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Planning For The Inevitable

More than half of those with at least $100,000 in investable assets do not yet have an estate plan, according to an April 2024 Ameriprise report.


At a time when we are advised to consider how to live our lives while reckoning with the reality that we could all die at any moment, It turns out that we are not undertaking the hard tasks of planning for longer lives or death.


Recent news about advance medical planning, retirement stability and estate planning show that few are prepared. Approximately two of every three adults do not have an advance directive, a plan in place for when they are incapacitated or need end-of-life decisionmaking.


Under a third of Americans have a will, according to a 2024 report from Caring.Com. Almost half (43%) explain that it’s because of “procrastination,” a percentage that is higher than those who explain it is because they do not have enough assets.


When it comes to retirement, under one-third of those in the Ameriprise report feel confident that they will have enough money to last the rest of their lives. Approximately one-quarter don’t agree on how much to spend for children and grandchildren.


It's not because couples don’t have shared goals for when they retire or because they do not trust their partner when it comes to money. The Ameriprise study showed that over 90% of couples do share goals, trust one another, and are open in discussing their finances. Most (68%) find that their approach to finances is balanced by their partner. Blended families, which include the children of another relationship, however, may face distinct challenges as they consider the respective needs of their prior and current families.


Of course, some people are unable to save or save less because of their income. For people who have been invested in a 401(k) plan for ten years or longer, women’s average balance was slightly less than 75% of men’s, Moreover, most people who are working class do not yet have a pension, according to Deborah Carr, a sociology professor and Director of the Center of Innovation in Social Science at Boston University. 


There is plenty of guidance on how to plan and how to save. The most basic advice is to face these realities. Regardless of income, regardless of marital status, everyone needs to consider how they want to be taken care of when they can no longer care for themselves, how they will ensure as much comfort for themselves as possible during retirement, and what will happen to any assets upon their death.


A first step is creating a realistic list of any assets and projected expenses, given that retirement could last for 30 years. Even the almost half of American households between the ages of 50-64 that have under $10,000 in retirement savings accounts can take steps to increase their retirement stability, such as delaying the receipt of Social Security.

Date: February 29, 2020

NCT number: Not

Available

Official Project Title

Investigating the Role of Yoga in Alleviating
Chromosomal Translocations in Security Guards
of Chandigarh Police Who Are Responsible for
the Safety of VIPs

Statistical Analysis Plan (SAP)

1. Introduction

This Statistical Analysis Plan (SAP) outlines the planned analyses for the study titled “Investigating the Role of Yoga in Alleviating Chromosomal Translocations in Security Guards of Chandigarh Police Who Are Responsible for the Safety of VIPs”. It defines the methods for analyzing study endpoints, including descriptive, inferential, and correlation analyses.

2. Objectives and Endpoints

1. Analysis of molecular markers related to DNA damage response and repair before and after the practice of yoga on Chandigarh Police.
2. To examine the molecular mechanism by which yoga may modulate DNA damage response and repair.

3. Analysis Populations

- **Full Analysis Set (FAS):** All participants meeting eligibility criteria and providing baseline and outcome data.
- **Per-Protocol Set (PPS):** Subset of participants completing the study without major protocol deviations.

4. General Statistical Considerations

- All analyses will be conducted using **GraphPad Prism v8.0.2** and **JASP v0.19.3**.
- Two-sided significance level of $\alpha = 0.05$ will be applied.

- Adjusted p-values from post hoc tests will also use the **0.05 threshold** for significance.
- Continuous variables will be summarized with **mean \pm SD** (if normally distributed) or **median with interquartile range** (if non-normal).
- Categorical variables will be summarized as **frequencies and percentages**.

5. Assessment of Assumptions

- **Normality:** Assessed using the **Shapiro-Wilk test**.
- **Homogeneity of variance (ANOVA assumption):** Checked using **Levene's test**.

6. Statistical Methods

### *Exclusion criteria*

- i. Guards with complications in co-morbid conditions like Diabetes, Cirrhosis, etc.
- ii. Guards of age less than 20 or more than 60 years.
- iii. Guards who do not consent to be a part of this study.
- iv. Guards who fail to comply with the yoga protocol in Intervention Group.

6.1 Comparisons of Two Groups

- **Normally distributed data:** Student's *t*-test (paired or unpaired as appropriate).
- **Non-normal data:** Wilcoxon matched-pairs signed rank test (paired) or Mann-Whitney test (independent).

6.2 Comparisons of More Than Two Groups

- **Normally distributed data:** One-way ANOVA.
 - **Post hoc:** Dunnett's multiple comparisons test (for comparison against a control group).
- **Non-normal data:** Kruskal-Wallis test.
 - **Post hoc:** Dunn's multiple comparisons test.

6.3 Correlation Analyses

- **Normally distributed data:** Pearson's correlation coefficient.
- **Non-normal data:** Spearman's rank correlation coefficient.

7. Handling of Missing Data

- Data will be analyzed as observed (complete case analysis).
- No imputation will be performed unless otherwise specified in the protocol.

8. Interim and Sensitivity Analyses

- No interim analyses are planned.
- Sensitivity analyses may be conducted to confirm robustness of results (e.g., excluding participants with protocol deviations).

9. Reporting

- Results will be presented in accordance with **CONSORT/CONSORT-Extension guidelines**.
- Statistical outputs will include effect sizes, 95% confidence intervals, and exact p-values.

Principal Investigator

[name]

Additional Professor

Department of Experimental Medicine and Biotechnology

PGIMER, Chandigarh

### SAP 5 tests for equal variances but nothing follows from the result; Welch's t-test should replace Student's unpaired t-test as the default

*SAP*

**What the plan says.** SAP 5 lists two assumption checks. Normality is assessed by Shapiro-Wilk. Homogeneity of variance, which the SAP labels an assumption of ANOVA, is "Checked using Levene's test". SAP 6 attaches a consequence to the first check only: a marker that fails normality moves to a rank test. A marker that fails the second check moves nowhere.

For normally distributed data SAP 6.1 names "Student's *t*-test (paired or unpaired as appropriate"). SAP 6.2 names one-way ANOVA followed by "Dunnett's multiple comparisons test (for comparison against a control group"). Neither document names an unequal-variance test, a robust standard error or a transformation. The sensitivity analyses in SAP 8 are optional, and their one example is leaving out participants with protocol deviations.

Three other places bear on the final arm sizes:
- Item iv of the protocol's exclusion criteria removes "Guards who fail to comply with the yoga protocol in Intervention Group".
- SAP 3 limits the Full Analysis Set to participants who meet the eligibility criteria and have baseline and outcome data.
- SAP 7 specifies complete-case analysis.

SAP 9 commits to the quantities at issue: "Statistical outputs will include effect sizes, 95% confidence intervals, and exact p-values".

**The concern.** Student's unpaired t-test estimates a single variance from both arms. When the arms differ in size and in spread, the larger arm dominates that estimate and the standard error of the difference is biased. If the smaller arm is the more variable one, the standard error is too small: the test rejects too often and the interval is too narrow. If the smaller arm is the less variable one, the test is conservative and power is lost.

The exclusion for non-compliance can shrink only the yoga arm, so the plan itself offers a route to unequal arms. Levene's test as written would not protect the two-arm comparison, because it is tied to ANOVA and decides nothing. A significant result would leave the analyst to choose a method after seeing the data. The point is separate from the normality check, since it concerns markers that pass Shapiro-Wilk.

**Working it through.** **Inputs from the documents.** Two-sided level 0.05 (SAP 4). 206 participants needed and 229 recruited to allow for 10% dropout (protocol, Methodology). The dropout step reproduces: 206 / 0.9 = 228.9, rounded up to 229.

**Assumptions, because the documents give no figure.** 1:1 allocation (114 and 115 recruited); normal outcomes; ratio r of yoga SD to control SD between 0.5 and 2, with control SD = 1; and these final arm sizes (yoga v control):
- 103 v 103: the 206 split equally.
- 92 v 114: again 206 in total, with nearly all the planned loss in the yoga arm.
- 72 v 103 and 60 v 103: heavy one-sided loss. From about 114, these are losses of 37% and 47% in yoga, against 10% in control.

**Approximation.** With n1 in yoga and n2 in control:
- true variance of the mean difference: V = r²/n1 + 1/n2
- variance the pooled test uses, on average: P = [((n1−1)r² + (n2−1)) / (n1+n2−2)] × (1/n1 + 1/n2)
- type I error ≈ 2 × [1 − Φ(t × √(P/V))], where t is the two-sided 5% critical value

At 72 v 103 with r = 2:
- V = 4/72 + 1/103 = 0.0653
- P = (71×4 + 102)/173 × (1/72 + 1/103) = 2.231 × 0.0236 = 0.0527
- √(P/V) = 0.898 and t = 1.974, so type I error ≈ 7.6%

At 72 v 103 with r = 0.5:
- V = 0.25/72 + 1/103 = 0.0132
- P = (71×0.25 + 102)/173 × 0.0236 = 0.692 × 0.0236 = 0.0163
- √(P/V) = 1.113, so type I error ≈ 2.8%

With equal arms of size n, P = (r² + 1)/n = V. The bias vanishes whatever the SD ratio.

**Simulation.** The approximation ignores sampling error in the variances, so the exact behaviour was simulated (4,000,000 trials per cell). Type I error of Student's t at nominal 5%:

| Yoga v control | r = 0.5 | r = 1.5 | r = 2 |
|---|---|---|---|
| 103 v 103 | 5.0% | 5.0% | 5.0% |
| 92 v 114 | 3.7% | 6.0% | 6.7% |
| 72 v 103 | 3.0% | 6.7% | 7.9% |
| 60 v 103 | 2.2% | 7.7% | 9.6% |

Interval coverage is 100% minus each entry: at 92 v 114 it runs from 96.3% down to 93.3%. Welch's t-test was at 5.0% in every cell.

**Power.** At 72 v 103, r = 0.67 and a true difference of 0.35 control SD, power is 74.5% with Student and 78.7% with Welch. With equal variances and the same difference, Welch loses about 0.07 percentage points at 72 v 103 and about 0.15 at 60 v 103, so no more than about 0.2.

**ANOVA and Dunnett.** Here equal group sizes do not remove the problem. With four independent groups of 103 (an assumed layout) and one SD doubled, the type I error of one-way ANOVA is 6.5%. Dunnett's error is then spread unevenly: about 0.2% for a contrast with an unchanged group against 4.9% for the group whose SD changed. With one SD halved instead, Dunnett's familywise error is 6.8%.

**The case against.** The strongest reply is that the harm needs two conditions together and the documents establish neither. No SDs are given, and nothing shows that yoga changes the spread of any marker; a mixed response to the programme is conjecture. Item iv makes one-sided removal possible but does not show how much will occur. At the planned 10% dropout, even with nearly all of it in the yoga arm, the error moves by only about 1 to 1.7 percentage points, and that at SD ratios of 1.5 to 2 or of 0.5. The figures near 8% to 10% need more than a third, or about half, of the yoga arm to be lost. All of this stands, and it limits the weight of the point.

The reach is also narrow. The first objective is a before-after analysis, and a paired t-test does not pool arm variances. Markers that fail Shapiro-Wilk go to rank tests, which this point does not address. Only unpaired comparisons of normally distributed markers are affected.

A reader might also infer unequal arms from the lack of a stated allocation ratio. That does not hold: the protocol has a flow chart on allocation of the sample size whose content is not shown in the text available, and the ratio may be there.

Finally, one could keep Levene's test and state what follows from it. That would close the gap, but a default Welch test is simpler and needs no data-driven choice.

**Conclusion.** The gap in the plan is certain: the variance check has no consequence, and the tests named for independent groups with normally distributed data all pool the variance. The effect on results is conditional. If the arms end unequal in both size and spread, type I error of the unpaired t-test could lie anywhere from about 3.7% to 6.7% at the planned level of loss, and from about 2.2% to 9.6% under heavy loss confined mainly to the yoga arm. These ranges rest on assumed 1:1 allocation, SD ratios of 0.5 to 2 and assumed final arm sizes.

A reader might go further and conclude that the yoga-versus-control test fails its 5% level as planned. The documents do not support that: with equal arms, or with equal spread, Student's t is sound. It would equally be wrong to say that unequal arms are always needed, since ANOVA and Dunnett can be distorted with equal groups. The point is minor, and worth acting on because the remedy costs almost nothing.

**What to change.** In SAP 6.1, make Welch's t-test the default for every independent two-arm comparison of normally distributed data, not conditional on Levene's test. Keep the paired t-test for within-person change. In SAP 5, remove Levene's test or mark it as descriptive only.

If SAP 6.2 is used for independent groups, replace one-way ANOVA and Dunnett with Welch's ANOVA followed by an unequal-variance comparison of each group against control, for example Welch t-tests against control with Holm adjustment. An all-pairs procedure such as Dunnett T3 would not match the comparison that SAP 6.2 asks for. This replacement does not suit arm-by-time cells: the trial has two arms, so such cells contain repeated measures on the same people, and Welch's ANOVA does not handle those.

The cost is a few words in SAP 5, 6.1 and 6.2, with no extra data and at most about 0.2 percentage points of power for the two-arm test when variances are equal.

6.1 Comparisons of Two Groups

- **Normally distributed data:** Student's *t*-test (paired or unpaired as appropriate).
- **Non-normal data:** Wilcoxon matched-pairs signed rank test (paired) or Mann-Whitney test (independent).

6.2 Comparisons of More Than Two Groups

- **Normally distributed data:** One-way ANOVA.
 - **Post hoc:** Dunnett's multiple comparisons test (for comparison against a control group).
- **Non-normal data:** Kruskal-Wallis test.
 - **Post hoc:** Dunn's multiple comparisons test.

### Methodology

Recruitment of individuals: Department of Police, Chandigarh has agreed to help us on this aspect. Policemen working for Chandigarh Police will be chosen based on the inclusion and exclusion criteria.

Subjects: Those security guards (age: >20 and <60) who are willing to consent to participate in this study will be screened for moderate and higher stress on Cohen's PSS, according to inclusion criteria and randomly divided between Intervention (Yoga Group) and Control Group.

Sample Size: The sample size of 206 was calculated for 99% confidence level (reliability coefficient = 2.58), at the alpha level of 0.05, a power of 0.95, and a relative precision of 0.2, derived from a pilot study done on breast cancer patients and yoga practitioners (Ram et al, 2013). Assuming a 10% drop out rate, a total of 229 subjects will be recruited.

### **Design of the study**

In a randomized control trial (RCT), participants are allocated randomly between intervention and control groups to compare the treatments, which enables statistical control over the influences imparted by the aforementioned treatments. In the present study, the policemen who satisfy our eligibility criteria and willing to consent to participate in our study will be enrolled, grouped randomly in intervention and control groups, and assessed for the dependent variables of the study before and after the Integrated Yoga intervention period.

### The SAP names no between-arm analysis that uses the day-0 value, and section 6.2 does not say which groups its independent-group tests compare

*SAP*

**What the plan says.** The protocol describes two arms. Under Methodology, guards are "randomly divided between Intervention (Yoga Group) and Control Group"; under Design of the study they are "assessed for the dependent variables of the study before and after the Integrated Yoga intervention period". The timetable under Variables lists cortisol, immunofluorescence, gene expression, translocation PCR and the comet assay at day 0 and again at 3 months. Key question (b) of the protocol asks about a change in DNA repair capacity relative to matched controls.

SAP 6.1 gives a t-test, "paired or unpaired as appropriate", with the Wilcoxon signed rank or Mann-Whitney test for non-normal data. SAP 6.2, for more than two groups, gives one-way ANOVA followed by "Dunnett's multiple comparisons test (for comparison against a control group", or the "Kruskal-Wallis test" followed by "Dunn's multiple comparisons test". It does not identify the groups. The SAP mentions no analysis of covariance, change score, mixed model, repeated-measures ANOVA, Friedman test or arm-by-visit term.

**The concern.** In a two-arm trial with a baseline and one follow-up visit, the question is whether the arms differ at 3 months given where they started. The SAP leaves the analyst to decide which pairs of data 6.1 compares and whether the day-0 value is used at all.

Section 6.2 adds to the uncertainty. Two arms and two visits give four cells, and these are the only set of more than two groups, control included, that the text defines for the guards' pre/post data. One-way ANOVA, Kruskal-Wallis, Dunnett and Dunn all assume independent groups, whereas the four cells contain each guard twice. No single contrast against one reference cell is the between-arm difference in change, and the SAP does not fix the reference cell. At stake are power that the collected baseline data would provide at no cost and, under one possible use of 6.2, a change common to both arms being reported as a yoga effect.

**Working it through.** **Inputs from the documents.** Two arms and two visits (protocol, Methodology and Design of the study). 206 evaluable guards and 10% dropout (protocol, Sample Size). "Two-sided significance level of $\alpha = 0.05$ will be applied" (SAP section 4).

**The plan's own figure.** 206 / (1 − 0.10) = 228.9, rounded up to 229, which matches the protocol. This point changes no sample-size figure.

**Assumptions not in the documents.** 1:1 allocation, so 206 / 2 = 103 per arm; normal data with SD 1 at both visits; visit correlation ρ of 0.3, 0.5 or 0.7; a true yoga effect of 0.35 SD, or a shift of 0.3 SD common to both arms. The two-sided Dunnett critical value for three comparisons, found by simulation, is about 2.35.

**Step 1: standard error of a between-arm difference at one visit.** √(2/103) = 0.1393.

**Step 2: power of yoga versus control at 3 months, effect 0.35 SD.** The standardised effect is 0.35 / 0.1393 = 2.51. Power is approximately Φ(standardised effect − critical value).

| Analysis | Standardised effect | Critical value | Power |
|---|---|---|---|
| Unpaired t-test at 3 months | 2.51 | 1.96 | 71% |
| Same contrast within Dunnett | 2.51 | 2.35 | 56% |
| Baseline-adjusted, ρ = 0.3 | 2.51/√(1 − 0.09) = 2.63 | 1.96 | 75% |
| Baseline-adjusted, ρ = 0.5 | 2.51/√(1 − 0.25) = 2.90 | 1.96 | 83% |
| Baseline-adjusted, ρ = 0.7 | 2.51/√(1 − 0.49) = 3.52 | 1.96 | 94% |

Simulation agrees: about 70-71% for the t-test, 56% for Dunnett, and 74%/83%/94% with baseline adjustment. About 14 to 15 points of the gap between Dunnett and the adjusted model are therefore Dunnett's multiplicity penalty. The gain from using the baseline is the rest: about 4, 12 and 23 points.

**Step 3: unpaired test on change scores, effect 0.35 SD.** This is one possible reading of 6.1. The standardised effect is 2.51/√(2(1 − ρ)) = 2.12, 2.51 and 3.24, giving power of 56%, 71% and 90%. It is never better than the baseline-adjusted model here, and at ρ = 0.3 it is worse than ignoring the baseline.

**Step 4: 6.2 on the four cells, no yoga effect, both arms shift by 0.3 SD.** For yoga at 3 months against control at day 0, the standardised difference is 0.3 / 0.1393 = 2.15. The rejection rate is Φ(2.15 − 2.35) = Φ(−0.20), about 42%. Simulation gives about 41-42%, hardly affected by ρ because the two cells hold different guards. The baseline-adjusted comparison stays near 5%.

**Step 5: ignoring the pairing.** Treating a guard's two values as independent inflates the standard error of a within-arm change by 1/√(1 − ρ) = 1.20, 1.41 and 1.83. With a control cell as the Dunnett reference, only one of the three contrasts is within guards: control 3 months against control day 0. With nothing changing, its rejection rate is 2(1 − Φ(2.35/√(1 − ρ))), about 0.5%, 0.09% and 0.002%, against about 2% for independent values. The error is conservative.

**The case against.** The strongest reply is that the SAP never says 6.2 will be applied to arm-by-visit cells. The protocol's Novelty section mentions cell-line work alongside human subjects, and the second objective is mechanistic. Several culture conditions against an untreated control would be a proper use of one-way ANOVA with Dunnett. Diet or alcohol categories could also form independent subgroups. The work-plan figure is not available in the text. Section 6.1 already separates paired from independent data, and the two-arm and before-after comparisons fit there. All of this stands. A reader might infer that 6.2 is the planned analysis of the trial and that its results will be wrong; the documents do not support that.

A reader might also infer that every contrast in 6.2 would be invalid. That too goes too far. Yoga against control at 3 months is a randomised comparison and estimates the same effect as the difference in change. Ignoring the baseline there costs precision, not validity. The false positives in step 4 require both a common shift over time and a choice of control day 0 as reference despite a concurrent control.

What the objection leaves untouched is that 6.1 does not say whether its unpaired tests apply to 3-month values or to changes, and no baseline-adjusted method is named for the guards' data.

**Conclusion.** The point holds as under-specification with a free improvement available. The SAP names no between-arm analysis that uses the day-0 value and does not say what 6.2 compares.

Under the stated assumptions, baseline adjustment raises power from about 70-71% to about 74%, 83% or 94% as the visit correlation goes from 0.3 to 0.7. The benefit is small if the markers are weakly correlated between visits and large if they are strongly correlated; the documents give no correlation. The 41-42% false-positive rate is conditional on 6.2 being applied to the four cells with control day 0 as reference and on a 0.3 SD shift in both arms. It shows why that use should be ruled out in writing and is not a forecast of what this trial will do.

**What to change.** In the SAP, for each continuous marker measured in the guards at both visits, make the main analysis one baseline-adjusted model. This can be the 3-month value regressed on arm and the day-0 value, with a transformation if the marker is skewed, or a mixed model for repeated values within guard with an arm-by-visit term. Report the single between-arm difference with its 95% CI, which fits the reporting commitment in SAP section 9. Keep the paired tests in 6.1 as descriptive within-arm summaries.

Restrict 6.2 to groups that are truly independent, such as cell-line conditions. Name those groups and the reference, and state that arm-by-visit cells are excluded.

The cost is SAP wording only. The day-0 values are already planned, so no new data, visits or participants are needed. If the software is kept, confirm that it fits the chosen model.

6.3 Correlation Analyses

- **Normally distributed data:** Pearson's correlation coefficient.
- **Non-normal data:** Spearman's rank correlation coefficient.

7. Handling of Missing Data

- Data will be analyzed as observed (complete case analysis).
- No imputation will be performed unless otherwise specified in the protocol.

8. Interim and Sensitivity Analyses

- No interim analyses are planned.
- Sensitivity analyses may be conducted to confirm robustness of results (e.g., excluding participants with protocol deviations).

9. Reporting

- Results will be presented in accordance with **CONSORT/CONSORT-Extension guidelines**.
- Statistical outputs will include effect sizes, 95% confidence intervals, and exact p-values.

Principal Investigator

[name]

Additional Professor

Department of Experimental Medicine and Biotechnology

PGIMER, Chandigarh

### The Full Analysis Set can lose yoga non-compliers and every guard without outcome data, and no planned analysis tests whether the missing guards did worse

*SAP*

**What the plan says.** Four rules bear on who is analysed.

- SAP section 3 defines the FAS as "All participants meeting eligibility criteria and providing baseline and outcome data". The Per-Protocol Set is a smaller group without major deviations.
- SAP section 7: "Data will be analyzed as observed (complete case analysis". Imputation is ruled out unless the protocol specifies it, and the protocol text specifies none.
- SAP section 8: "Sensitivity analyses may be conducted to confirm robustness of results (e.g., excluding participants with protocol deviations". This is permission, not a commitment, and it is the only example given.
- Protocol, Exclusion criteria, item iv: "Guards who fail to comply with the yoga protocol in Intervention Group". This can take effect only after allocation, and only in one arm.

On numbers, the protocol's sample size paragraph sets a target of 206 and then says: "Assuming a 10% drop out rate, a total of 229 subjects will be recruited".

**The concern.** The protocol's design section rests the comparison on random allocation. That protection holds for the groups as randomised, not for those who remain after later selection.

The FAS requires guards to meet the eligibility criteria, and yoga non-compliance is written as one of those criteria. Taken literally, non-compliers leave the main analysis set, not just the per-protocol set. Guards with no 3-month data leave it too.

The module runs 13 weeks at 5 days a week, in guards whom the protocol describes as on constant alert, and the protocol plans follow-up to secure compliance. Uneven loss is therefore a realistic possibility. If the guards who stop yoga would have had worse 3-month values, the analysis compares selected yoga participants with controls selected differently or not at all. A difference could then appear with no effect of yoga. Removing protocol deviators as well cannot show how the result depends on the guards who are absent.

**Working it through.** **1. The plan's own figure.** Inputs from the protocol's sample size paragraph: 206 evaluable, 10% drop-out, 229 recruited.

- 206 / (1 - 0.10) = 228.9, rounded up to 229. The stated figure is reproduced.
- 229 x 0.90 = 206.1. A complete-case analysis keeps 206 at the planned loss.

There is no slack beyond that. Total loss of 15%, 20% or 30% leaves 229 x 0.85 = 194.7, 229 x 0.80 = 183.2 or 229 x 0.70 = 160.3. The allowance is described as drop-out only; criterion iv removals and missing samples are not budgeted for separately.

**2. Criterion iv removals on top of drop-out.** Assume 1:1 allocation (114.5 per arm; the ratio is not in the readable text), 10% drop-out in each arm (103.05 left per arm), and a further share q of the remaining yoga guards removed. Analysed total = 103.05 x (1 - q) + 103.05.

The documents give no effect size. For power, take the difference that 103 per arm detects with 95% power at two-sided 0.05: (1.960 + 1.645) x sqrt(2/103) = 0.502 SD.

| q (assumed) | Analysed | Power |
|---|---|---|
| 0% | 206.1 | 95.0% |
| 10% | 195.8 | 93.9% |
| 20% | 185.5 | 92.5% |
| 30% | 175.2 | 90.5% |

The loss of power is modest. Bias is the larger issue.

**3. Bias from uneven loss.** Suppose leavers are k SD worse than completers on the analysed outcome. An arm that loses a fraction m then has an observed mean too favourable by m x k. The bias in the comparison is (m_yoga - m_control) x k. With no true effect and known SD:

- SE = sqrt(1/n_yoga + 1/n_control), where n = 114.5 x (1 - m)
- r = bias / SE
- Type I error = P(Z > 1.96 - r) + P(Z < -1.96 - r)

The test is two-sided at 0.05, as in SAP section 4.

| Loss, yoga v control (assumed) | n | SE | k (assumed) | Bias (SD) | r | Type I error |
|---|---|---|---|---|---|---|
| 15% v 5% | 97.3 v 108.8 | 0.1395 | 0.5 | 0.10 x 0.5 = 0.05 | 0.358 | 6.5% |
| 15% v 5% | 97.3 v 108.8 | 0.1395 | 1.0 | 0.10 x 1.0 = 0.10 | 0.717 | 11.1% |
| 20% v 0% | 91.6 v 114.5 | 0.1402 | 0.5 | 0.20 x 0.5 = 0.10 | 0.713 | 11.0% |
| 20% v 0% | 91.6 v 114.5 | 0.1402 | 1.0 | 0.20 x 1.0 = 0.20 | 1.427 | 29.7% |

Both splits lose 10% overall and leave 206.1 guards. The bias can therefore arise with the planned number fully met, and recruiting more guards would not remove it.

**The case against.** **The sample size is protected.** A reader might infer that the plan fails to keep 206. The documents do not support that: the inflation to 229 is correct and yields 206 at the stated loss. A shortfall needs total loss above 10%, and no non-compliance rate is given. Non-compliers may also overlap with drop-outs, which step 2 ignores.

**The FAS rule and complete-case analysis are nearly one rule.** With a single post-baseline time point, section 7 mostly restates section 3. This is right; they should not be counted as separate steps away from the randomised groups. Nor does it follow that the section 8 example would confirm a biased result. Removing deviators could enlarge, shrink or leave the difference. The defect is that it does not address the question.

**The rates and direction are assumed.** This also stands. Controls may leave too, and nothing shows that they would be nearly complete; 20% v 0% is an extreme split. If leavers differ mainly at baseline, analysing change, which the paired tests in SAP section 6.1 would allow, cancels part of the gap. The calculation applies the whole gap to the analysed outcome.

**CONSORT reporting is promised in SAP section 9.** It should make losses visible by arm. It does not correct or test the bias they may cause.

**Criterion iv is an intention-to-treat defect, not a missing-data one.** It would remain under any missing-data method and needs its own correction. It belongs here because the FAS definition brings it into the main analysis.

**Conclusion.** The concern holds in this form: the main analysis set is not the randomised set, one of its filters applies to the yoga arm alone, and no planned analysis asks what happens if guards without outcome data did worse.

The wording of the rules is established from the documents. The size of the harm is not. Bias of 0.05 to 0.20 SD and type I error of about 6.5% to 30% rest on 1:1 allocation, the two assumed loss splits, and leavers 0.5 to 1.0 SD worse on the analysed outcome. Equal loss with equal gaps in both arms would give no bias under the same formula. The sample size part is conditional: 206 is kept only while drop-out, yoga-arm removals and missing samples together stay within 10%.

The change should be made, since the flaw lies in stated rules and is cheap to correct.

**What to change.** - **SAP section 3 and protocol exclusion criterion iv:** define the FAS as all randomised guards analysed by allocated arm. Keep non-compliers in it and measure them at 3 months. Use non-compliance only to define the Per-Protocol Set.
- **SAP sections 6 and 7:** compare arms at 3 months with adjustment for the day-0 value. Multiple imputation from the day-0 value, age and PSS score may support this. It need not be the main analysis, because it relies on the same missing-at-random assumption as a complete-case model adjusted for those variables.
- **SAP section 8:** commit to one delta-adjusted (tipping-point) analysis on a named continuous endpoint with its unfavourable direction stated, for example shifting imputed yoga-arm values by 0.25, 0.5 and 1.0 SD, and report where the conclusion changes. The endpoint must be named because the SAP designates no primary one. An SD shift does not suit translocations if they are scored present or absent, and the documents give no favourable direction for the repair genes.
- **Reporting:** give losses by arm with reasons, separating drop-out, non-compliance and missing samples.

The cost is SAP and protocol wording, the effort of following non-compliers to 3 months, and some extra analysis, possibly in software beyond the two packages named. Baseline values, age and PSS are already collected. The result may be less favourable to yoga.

A second step is conversations with family members and close friends, making sure that wishes for care are known and documented.


A third step is involving professionals, ranging from therapists who can help with confronting the unknown to the local Social Security office to lawyers and others.


Those with assets, according to the Ameriprise study, can use financial advisors, and study participants who had consulted financial advisors overwhelmingly believed that the financial advisors has been helpful.


Deborah Gordon, a law professor at Drexel University who has worked with many different types of clients and studies family wealth, suggests that a helpful and reassuring first step is to get educated about what happens if no planning occurs: “One of the things I’ve found to be true—both for clients and law students—is that people frequently misunderstand the default rules that kick in when we don’t do any planning for our property or care. Often, those whom we most trust or want to benefit are not the people whom the law selects, depending on where we live and how property is titled. While planning for incapacity and death can be overwhelming, it also can be empowering, especially with the right help.”


Taking control of long-term planning makes us better able to confront the drumbeat of headlines on what might happen if we don’t plan.

If you need to prepare or update your estate plan, call the Law Office of Joseph M. Barton or visit our website to schedule a consultation today.


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